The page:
She had not changed. The A-Word that had just attached itself to her meant nothing. It held no fear. If I could have seen through all my fear I might have seen that same amazing little girl more clearly. I might have seen that for her, autism didn't mean closure, hopelessness, withdrawal, or tragedy. And if awareness campaigns had done a better job of truly making those around me aware, I might not have had to spend the next year explaining to friends, family, and strangers that yes, she really is autistic even if she "looks normal," whatever that means. She is autistic, and she is normal. Normal for her. And yes, she is still as incredible and adorable, and sweet as she was before.
Autism is serious, and for some it is as intensely debilitating as the stories and videos depicted,but for the vast majority of the families I've met with children on the spectrum, this is not the face of autism.
Which brings me to what I think is missing in these awareness campaigns: understanding of autism without fear. Because while fear moves us powerfully, that movement is not always for the best. Fear overrides rationality, objectivity, and openness. In short, it creates the very stigma we wish to dispel.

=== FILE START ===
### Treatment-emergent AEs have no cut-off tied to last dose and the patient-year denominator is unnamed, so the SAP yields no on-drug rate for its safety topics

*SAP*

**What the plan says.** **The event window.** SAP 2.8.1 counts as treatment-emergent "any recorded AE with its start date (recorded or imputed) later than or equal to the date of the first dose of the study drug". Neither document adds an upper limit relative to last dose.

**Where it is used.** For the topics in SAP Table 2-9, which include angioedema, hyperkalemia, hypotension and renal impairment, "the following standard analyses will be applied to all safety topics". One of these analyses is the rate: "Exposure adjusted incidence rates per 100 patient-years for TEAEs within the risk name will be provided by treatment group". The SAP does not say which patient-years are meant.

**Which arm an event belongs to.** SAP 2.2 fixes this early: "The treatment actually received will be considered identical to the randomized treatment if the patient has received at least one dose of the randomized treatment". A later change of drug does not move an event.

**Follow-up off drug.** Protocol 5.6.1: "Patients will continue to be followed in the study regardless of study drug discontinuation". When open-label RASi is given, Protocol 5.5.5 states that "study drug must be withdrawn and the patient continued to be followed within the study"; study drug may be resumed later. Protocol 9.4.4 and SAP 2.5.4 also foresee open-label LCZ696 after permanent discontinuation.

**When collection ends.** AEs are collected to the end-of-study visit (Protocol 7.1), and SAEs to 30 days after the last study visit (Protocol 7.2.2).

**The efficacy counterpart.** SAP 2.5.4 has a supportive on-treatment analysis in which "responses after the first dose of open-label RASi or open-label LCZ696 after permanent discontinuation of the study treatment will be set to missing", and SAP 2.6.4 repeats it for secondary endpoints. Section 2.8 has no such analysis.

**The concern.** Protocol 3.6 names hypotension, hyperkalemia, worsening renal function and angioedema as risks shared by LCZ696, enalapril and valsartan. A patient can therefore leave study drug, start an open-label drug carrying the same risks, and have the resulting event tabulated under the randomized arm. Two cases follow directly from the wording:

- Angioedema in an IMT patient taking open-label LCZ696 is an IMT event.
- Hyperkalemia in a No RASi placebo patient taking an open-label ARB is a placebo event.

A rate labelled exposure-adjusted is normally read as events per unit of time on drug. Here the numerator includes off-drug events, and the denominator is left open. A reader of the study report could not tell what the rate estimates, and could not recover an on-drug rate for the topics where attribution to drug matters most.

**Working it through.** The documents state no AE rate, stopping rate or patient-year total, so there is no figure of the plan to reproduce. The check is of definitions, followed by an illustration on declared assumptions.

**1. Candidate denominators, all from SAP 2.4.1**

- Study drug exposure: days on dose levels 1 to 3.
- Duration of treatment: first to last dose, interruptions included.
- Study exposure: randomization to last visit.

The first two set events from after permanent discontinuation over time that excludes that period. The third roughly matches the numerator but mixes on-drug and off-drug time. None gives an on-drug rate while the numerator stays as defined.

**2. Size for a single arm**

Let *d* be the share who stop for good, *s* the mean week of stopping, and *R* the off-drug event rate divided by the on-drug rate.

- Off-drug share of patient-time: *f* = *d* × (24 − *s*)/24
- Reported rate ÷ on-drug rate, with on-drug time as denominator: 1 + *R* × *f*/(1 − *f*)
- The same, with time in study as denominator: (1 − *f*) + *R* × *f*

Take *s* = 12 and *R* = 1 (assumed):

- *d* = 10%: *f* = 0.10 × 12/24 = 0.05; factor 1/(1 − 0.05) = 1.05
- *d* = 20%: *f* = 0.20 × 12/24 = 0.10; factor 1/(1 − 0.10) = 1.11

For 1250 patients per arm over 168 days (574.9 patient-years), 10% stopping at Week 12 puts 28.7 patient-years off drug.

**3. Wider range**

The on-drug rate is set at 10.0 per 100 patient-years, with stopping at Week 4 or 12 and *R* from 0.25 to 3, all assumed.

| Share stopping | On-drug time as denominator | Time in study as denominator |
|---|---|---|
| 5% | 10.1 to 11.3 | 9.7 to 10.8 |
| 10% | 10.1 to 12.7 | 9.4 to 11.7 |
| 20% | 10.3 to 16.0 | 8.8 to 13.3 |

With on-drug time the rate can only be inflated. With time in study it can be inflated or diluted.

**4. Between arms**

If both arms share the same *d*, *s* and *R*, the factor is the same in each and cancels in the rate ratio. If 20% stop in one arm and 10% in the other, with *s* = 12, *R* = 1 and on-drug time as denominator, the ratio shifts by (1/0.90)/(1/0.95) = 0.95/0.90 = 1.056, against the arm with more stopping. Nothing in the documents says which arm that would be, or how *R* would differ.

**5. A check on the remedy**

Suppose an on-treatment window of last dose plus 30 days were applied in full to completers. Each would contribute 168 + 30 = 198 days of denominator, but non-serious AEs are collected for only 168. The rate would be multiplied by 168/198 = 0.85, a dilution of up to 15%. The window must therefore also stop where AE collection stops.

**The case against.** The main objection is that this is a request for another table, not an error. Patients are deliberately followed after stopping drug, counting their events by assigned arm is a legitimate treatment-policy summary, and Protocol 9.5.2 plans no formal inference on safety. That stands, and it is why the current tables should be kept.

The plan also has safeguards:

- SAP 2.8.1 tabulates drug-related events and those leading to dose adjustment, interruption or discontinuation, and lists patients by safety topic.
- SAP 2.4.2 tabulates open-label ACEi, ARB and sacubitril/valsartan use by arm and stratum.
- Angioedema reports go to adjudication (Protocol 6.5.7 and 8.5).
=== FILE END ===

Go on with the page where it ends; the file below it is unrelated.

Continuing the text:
This impression of autism, the profound fear and pity that those awareness campaigns elicit in the hearts and minds of so many people, inadvertently becomes part of the problem we face when trying to find and treat children with autism. Doctors are afraid of suggesting to parents that their child might need testing, because parents (like me) are terrified of the A-Word and don't want to hear that their child might "have it." Fearful parents may leave a good a pediatrician who suggests their child might need to be evaluated. Therapists have learned that the fear drives some parents to fire them if they try to tell them their child exhibits signs of autism. This, in turn, makes therapists unwilling to tell parents when they see autistic behaviors, believing that it's better for the child to receive some therapy and no diagnosis, than no therapy at all. I learned this first-hand. I asked Ellie's early evaluators point-blank if they thought she showed signs of autism and, while it was clear to them she did, they had been instructed not to say anything to parents. They said that she showed no red flags, but that I could consider further evaluation to know more. And for every parent like me who insists on knowing more, there are half a dozen parents whose fear drives them away from finding out. They want to believe the friends and family and doctors who tell them their baby "shows no red flags", or "seems just fine," and given what they know of autism, who could blame them?